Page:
So, why am I doing an article on Katherine Parr in relation to those historical figures featured in The White Princess? Because the Parr family was there at court. They were ALWAYS there. Why are they not featured? I honestly have no idea. It’s a pity that these shows don’t weave in connections to the future Queens of England. We know that the Boleyn, Seymour, and Howards were present. The Howards are the easiest to track. The Boleyn family starts to come around with the Howards eventually. And the Seymours? They are also around, somewhere.

The Parr family, however, were courtiers to the Crown since the 1300s.

In the reign of Henry Tudor, the Parrs’ were quite close to the crown on both the side of Henry AND Elizabeth. Sir William Parr had died shortly after the coronation of King Richard III and Queen Anne. His widow, Lady Elizabeth (born FitzHugh), had been a lady-in-waiting to Queen Anne as Duchess and Queen. She was part of the coronation and witnessed her niece and cousin being crowned. After the death of her first husband, Lord Parr, Elizabeth would marry again to a very close ally of the Lancastrians/King Henry. His name was Sir Nicholas Vaux. He was the son of Lancastrian sympathizers. His mother was a lady to Queen Margaret of Anjou and was with her in exile. Lady Margaret Beaufort was close to Parr’s step-father, Sir Nicholas Vaux, who had been educated in her household. Parr is also believed to have spent some time in her household and may have been educated there as well. That wouldn’t be completely absurd seeing how close Margaret was to the Vaux family.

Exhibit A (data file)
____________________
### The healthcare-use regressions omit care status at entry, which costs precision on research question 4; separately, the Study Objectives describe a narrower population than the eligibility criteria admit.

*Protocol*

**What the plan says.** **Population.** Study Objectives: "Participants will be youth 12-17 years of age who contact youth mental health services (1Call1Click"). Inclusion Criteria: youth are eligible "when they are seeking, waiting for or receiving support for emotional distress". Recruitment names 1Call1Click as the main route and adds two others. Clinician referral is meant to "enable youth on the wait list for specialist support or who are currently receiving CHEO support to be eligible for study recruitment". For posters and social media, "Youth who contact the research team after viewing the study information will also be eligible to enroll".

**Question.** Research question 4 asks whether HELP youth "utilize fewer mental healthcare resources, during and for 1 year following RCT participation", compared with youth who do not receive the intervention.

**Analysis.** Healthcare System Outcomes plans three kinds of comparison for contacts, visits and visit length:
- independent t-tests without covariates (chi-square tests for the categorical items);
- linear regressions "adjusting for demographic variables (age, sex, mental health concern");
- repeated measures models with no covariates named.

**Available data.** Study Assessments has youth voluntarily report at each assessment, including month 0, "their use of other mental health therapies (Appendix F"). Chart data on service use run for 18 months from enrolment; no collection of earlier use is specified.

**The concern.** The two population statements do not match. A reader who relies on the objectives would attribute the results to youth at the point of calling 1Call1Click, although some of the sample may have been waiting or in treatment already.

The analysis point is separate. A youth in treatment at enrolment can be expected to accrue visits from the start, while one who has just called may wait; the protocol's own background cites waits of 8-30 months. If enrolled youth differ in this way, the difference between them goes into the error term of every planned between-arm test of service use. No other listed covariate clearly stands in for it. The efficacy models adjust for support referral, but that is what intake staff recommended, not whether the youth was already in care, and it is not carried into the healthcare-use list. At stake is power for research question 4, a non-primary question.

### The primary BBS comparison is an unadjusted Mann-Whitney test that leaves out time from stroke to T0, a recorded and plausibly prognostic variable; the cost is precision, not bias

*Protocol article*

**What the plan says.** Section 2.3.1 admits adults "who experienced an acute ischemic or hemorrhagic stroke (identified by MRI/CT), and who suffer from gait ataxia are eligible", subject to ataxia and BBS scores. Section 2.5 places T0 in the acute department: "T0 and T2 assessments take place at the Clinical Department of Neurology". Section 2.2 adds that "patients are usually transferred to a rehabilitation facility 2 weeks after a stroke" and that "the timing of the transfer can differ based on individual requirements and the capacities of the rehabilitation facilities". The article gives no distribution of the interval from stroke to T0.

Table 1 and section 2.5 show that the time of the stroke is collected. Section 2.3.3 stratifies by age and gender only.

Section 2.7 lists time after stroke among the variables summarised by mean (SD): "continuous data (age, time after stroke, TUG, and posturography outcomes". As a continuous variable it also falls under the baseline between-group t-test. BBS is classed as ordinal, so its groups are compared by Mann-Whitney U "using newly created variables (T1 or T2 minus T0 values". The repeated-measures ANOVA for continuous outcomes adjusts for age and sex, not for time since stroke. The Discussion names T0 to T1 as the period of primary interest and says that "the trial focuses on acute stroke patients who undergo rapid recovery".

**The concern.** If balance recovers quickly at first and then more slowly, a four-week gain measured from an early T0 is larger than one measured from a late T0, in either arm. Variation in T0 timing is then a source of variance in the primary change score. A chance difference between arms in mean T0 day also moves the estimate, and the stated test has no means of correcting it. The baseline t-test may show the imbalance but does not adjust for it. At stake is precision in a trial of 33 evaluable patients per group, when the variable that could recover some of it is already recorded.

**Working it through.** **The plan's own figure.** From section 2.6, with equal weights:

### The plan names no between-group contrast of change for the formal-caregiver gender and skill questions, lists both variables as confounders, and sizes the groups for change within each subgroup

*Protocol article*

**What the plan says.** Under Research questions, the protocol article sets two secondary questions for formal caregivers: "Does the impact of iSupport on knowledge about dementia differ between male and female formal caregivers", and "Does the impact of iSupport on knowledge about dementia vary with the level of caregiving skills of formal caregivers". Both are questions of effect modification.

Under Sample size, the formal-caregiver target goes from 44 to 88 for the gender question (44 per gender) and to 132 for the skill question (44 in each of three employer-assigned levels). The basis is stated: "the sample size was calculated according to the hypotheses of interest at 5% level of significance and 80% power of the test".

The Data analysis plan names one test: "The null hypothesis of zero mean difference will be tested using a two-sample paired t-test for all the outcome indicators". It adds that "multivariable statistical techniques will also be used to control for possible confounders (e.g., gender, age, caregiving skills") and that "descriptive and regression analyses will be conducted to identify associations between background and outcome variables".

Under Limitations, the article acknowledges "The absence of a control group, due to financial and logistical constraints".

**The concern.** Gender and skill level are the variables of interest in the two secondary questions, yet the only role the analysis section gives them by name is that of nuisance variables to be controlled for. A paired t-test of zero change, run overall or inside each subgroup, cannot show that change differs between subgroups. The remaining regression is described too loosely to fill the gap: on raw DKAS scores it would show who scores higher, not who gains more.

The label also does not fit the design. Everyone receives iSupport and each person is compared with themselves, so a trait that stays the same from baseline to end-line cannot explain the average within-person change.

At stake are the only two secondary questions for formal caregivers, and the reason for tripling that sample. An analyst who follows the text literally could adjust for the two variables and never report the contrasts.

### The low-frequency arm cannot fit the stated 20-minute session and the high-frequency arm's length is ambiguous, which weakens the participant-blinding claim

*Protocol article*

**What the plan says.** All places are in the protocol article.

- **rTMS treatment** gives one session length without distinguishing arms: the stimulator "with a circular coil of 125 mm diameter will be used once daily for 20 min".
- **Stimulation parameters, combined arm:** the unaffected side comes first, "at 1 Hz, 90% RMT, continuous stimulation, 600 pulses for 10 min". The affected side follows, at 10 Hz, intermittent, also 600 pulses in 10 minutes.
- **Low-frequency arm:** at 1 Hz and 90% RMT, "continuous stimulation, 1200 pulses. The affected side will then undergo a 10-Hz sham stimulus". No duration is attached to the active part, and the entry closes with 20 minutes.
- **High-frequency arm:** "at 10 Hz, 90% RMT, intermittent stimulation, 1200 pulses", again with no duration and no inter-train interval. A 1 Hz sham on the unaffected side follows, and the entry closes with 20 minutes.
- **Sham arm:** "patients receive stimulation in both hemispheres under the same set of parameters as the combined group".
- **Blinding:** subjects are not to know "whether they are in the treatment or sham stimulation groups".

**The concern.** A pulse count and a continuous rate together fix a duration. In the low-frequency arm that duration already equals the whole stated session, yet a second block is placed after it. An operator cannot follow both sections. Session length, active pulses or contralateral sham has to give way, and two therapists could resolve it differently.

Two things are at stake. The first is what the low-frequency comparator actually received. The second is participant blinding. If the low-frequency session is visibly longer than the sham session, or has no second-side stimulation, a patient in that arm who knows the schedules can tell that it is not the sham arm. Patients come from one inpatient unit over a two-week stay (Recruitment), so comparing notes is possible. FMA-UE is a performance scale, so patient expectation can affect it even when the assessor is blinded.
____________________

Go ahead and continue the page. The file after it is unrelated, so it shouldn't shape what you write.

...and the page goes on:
Katherine’s father, Sir Thomas Parr, was a close friend of King Henry VIII. Sir Thomas was present at court and was in the circle of Henry VIII which included Sir Thomas Boleyn. Both were knighted in 1509 at Henry’s coronation; Parr was also made a Knight of the Garter and appointed Sheriff of Northamptonshire on that occasion. Parr became Master of the Wards and Comptroller of the household of Henry VIII. Parr’s brother, William [later Baron Parr of Horton], was also a part of the King’s circle. They kept company with the Staffords and their cousins, the Nevilles. They were also friend’s with the Carews and Sir Thomas Boleyn, father of Queen Anne Boleyn. In 1515, Parr was entrusted with escorting Queen Margaret of Scotland [the king’s elder sister] from Newcastle back to London.

As for Elizabeth of York’s connection to Katherine Parr, we have it on both sides. One comes from her father’s royal blood and the other comes from a Woodville connection that connects her mother to one of Elizabeth Woodville’s relatives. Lady Parr’s grandmother, Lady Alice Fogge (Haute) was a lady to Queen Elizabeth Woodville. When Elizabeth became queen to Edward IV, she brought her favorite female relatives to court to serve her. Lady Fogge, was one of five ladies-in-waiting to her cousin, Queen Elizabeth, in the 1460s.

More Info On Queen Katherine’s Ancestry: Here